With shaking hands and nervous anticipation, I slipped the GPS collar around Winchester’s neck and felt the ever-present subtle tremor before launch. For a while I considered leaving the collar in the truck, knowing that my big running partner wouldn’t run hard enough that I feared he would go to the edge of nowhere, one of the defining characteristics of our 12 year relationship.
He sat quietly, except for the slight pounding of his tail on the seat, while I assembled the Winchester 101, 12-gauge, which I had also considered leaving in the truck. But, Winchester knew the gun and collar meant a hunt, and their absence meant the outing was just a walk.
The March morning had dawned clear and cold, suggesting that the snow cover in the mountains would present a crust that would support Winchester’s weight. The opportunities for the perfect conditions that were once a luxury had become a necessity for Winchester’s creaky old body.
The charcoal orbs that stared at me as I scratched his ears still glowed, and with some reserve I nuzzled his nose against his ear and whispered, “Find the birds.”
The command no longer produced the cannon-shot launch effect that would find him, in brief moments, hundreds of feet down the nearest mountainside, the passion that would ignite his “daddy’s” heart and would lead the day’s hunt. He descended with some caution, made a small jump to the snow bank next to the truck and, with a kind of drag, headed for the mountain he knows well.
The question, “When is it right to stop taking your old hunting dog, or any old outdoor active dog, to the field,” has been a source of anxiety for Christine and me for years. . With so many hunting dogs in our family, this question has been part of our lives for a long time. It couldn’t have been easier.
It’s not debatable when they clearly don’t want to go. The hunting dogs I’ve had and been around for most of my life will grab something that tells them it’s time to go hunting. This may be removing the shotgun from the safe or putting on an item of clothing that the dog associates with hunting.
Gunner, one of our beloved chocolate Labrador retrievers who had to leave early, was excited about a shotgun or an old upland vest I wore for grouse hunting. Gunner loved grouse hunting, and his level of excitement reflected that when I put on that old vest.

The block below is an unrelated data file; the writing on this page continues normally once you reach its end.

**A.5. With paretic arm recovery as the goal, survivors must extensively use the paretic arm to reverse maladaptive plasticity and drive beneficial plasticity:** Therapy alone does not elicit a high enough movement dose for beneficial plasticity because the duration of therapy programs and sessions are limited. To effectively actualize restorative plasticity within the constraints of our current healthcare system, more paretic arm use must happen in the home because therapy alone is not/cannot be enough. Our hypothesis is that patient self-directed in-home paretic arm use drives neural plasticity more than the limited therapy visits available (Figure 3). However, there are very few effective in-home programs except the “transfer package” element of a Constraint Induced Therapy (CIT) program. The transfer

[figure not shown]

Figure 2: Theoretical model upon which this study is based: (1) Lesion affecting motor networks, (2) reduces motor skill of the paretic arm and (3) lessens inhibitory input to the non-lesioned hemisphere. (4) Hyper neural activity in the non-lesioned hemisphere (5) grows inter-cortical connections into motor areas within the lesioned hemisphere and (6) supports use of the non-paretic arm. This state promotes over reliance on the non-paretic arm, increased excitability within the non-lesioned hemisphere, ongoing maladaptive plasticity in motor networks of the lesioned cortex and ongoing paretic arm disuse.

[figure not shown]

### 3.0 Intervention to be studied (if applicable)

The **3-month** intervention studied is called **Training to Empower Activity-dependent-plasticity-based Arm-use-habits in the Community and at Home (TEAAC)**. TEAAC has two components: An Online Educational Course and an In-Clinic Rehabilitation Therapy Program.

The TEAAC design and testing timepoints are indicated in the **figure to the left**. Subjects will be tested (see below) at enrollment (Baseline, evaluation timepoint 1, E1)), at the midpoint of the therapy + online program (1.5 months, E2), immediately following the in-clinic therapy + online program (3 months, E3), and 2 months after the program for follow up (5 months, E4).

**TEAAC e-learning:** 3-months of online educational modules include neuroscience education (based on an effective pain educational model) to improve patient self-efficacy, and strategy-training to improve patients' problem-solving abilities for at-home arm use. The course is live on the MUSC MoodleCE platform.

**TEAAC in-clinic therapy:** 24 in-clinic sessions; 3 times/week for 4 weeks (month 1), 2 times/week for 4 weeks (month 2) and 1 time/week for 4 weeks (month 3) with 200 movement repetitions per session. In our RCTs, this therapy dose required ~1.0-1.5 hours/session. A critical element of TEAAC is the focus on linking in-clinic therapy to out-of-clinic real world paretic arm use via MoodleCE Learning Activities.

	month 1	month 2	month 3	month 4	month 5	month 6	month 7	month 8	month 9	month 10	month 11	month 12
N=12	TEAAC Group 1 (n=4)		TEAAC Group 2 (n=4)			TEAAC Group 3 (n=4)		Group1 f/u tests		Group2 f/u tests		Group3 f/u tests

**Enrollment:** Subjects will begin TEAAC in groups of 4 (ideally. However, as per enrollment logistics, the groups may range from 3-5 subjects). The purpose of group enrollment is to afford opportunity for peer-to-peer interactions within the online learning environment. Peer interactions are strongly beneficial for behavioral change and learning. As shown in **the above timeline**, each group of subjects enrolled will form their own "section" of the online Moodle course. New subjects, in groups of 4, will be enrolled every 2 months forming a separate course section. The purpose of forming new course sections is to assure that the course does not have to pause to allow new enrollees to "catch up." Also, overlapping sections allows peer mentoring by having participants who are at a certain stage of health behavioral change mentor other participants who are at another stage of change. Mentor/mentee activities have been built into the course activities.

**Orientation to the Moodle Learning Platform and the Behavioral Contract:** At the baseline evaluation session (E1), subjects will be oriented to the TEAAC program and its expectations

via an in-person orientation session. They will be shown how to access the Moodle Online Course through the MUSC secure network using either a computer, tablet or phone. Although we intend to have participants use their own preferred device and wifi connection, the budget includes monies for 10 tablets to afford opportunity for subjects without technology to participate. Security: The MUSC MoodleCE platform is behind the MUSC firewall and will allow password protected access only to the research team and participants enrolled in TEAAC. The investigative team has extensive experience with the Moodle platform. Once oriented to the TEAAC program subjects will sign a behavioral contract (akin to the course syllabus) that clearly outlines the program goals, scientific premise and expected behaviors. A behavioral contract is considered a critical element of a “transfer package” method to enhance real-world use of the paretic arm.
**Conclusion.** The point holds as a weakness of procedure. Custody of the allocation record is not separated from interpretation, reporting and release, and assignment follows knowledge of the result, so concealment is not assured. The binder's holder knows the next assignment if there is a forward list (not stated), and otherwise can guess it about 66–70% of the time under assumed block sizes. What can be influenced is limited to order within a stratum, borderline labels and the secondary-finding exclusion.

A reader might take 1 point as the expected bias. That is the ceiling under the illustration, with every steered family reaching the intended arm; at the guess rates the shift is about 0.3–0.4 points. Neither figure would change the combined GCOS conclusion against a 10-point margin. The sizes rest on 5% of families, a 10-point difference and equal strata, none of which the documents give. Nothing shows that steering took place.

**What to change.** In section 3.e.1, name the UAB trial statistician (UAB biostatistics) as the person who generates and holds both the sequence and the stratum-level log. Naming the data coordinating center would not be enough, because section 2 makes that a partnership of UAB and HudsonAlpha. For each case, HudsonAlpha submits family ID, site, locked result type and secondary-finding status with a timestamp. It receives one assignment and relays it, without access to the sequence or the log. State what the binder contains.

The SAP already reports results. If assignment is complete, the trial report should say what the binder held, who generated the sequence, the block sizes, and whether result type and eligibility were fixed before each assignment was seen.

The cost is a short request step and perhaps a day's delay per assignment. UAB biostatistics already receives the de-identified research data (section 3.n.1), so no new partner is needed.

Winchester only ever needed me to think we were leaving. It may sound ridiculous, but it’s true and a characteristic shared by two of his descendants, Hugo and Boss. If Christine and I talk about removing one of them, out of their earshot, they’ll be amplified the next time we see them.
Jack, another Chocolate Lab, was injured early in his life and he couldn’t negotiate the rigors of hound life without significant pain, so we limited his activities to “puppy walks” his entire life. life. Even when he became severely paralyzed and virtually unable to leave the house, he lamented and cried to leave when he knew what was happening. Saying no for their own good in such cases always makes me wonder.
It seems safe to say that most people don’t like being told no, especially if it’s an activity they enjoy. It’s human nature, I guess. Perhaps a smaller percentage will reluctantly accept it as reasonable given the circumstances. And there are those who won’t and are willing to hurt themselves or their lives to pursue their passion.
I always fell into the latter category. Following doctor’s orders is one of the hardest things for me to do if the order restricts my physical activity. It could delay your recovery, they will say. Yeah, anyway. In truth, who could blame Christine if she locked me and Winchester in the house the next time we refused to follow orders.
But that’s why it’s so hard to say no to a dog, whose only means of communication is overwhelming joy at the thought of accompanying you. It’s been a bit of a dance with Winchester over the past two seasons, and his 12th birthday was approaching.
Parker, the mother of all our setter puppies, and companion to Winchester, who went from seemingly good health to loss for us in just a few days, helps me make these decisions.
The year she suddenly got sick came when the puppies were just starting to put their paws under them. So we hunted them and Winchester as much as possible. Parker had a good nose and could find birds, but she never hunted well when there were other dogs. So that season she didn’t go.
One morning she came up to me and sat down at my feet staring at me. It broke my heart – she said she wanted to go. So off we went, just the two of us, and had a wonderful day of grouse hunting. She found birds, and she came back into the house when we got back like the princess she was. Two weeks later, we held her in our arms as she passed away. If I hadn’t taken her that day, it would have haunted me forever. We never know.
That’s why my thoughts had briefly considered no collar and no gun when Winchester and I started our March day. For Winchester, finding birds completed it. He never cared if we missed every shot, as long as he could find them he was happy.
I didn’t want to shoot a bird and risk it having to put down an injured bird, which could set it back and hurt it for days.
We spent half a day covering the country, which would have taken him maybe 30 minutes just a few years ago. He found birds, and when he felt their trail, his helicopter tail, just before he locked on point, told me all I needed to know about the decision I had taken.